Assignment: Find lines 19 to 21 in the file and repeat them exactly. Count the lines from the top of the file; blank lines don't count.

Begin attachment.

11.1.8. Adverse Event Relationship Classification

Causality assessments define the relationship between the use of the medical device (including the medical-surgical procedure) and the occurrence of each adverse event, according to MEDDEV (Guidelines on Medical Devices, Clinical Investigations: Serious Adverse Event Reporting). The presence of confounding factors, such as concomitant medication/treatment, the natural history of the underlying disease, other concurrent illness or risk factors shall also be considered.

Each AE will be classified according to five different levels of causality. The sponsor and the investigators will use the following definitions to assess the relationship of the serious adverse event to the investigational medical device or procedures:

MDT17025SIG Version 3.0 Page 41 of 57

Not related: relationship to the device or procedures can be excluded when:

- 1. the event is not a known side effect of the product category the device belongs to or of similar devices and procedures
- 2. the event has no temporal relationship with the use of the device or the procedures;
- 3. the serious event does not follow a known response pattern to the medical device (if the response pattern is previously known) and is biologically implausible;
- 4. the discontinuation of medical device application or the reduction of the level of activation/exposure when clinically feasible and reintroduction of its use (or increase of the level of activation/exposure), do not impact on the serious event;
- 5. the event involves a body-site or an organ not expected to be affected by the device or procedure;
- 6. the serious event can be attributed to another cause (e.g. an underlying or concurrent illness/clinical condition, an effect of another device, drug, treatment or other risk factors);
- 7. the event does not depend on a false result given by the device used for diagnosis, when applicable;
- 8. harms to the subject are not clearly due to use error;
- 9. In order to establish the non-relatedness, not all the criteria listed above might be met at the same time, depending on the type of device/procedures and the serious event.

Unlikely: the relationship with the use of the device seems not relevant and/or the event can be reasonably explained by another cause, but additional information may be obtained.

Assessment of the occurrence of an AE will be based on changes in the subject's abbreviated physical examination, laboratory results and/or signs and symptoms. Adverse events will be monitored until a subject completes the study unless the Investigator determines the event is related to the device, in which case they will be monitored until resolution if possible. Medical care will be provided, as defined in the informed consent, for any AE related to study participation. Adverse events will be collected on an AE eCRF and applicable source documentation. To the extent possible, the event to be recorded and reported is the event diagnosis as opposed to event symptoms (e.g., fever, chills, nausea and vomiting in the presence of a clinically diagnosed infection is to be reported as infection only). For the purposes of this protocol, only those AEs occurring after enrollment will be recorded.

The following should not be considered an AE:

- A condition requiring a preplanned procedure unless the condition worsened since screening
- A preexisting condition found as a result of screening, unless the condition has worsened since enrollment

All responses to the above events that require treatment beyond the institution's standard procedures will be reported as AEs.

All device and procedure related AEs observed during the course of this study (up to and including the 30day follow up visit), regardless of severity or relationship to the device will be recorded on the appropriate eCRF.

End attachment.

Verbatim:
- A preexisting condition found as a result of screening, unless the condition has worsened since enrollment

All responses to the above events that require treatment beyond the institution's standard procedures will be reported as AEs.

All device and procedure related AEs observed during the course of this study (up to and including the 30day follow up visit), regardless of severity or relationship to the device will be recorded on the appropriate eCRF.